Still, the solar installation market is very fragmented, with hundreds of small companies in California alone. Many experts believe that may open the door for a "roll-up" strategy in which well-financed companies buy up competitors.
"The competition is somewhat regional. There are not a lot of other national developers," said Borrego Chief Financial Officer Bill Bush. "I think that will probably change over time."
SolarCity is the market leader in residential installations with a 14 percent share, followed by Real Goods Solar with a 6 percent share, according to GTM Research.
Real Goods expanded from its base in Colorado last year with the acquisition of Alteris, giving it access to the fast-growing East Coast markets, where state incentives and high-power prices are expected to boost business.
Several larger solar companies have recently began offering solar leases, including MEMC Electronic Material's SunEdison and SunPower, although those companies have also focused on larger-scale projects.
Those large projects and "utility" projects have dominated the market over the last two years because they are more cost-effective to build. Small projects on a single home or business tend to cost more than double the larger utility projects, often as much as $6-$7 per watt.
Despite the drop in panel prices, costs for residential and small commercial solar installations have seen little change in the last year, experts said, and can be about 50 percent more expensive than comparable installations in Germany, the world's largest solar market.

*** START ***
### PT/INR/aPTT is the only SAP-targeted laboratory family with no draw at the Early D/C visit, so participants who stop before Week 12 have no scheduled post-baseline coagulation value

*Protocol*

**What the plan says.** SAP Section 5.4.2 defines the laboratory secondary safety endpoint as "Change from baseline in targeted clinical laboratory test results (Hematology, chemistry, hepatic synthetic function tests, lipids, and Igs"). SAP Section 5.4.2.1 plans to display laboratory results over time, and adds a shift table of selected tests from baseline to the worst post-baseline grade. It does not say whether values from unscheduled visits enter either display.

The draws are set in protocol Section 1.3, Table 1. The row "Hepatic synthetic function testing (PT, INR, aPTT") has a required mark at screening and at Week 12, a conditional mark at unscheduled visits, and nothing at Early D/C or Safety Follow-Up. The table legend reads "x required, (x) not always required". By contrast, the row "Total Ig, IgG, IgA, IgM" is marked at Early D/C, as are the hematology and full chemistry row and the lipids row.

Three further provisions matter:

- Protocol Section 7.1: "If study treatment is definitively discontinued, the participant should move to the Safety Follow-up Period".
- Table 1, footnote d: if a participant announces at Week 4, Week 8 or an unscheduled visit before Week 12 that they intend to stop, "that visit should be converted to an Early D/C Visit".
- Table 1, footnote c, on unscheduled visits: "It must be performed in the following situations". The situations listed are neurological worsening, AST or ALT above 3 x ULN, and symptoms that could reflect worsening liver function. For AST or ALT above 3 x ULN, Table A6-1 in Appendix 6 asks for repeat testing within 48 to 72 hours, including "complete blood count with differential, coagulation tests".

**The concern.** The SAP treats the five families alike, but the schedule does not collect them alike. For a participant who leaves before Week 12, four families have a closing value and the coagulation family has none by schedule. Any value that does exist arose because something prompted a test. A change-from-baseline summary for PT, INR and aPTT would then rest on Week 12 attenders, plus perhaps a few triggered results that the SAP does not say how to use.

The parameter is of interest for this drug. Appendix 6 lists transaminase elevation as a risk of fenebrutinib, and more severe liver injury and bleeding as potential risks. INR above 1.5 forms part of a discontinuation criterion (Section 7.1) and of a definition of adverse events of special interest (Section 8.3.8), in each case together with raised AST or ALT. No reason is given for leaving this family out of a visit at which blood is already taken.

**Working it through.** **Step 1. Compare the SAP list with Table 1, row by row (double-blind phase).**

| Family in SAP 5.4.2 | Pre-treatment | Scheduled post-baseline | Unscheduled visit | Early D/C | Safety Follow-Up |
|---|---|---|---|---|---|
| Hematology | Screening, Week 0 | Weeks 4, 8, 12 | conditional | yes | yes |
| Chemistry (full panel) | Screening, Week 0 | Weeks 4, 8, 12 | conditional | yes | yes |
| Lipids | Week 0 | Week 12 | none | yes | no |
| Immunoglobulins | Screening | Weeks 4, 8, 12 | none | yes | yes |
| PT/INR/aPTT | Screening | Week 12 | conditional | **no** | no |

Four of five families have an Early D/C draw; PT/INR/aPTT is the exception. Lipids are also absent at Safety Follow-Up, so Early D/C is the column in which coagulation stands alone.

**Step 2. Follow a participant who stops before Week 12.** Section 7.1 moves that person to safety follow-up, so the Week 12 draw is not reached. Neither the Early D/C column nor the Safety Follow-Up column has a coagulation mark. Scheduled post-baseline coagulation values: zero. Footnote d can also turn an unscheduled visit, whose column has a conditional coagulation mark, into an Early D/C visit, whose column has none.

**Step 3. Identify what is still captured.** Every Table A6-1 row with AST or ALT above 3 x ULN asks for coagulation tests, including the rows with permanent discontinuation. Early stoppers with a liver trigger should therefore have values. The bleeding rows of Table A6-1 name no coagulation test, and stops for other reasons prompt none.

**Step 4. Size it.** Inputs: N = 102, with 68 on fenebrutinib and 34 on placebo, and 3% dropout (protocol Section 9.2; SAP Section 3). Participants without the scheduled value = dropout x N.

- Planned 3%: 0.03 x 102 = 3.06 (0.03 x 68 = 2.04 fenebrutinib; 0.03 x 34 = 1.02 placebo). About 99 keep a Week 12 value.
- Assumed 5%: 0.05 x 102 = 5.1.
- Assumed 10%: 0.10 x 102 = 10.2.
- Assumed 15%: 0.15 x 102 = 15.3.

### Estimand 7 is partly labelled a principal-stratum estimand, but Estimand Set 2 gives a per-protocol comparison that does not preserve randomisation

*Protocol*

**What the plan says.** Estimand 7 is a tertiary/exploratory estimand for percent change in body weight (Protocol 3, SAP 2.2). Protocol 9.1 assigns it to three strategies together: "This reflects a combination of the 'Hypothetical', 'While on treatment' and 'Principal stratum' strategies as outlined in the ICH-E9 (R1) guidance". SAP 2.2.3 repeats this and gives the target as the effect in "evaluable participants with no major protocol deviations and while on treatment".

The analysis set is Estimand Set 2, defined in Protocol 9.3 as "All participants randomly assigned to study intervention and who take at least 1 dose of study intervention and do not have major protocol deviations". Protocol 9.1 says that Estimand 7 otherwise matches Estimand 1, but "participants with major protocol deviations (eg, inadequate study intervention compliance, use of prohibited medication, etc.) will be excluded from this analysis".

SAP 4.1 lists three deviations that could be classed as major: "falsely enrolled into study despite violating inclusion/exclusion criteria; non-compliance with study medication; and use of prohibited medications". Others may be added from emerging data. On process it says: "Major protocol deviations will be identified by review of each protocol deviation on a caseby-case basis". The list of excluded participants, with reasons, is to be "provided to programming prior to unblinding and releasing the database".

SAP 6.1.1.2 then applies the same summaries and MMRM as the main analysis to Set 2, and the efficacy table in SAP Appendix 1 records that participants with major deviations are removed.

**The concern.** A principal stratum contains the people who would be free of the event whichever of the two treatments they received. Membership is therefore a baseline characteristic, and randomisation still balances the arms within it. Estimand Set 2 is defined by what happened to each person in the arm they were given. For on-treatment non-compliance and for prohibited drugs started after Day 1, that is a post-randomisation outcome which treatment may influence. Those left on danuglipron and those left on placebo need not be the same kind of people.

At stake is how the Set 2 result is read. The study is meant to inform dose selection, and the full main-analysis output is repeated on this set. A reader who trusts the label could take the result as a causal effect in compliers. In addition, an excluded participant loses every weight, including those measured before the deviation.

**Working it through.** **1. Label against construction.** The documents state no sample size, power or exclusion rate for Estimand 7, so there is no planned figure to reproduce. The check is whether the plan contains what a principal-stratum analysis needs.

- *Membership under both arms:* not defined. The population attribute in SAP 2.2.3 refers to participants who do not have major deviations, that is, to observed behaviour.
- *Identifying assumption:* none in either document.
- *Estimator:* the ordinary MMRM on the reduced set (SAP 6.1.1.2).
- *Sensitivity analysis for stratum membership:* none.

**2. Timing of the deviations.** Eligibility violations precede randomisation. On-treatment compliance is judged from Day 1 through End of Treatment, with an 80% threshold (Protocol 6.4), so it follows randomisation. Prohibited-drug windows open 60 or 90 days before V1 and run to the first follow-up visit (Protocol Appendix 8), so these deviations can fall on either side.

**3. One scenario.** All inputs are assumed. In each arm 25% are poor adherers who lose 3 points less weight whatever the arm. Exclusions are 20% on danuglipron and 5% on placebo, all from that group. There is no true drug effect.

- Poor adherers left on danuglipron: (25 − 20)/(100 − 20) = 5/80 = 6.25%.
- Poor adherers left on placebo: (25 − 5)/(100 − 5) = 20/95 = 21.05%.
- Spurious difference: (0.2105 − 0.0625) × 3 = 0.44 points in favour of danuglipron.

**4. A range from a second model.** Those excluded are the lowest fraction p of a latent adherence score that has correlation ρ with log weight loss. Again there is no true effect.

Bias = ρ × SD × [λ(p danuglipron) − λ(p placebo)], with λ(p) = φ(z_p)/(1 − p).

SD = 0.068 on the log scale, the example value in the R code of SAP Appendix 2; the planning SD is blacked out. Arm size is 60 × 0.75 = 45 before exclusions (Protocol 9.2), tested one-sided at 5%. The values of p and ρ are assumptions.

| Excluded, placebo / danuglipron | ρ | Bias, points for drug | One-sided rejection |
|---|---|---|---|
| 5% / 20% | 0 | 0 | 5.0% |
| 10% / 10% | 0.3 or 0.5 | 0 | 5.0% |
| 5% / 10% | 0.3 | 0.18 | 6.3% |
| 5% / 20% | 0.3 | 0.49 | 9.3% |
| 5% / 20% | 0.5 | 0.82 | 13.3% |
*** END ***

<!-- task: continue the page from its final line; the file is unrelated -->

"What has happened in the industry in the last two years hasn't really gotten to the end customer. The homeowner is still waiting," said Deep Chakraborty, chief executive of CentroSolar America, a unit of Germany's Centrosolar Group AG.
Nearly a $1 per watt of the cost for residential or small business solar installation is due to "customer acquisition," he said, or the marketing and outreach needed to close a deal.
And since most installers are very small companies, they typically purchase panels and other equipment such as wiring, power inverters, mounting racks and hardware separately, driving up costs.
Centrosolar is targeting that area for cost cuts, an effort Chakraborty says is key to creating a more cost effective "channel" to drive down the price of solar systems.
Still, building a network of installers that can reach thousands of homeowners can be expensive, and some players, such as Borrego are focusing on the "commercial" segment that includes businesses and government building for projects that are typically larger than residential installations.
"Relying on the residential market -- I just don't see how it could be scaled dramatically unless you can make it less expensive and it requires cutting out some of the parties involved, such as outside financing," said Mehdi Hosseini, solar analyst at Susqehanna.
"If you can combined commercial with residential rooftops then you have a business model that can be scaled," he said.
(Reporting By Matt Daily, additional reporting by Nichola Groom in Los Angeles. Editing by Gunna Dickson)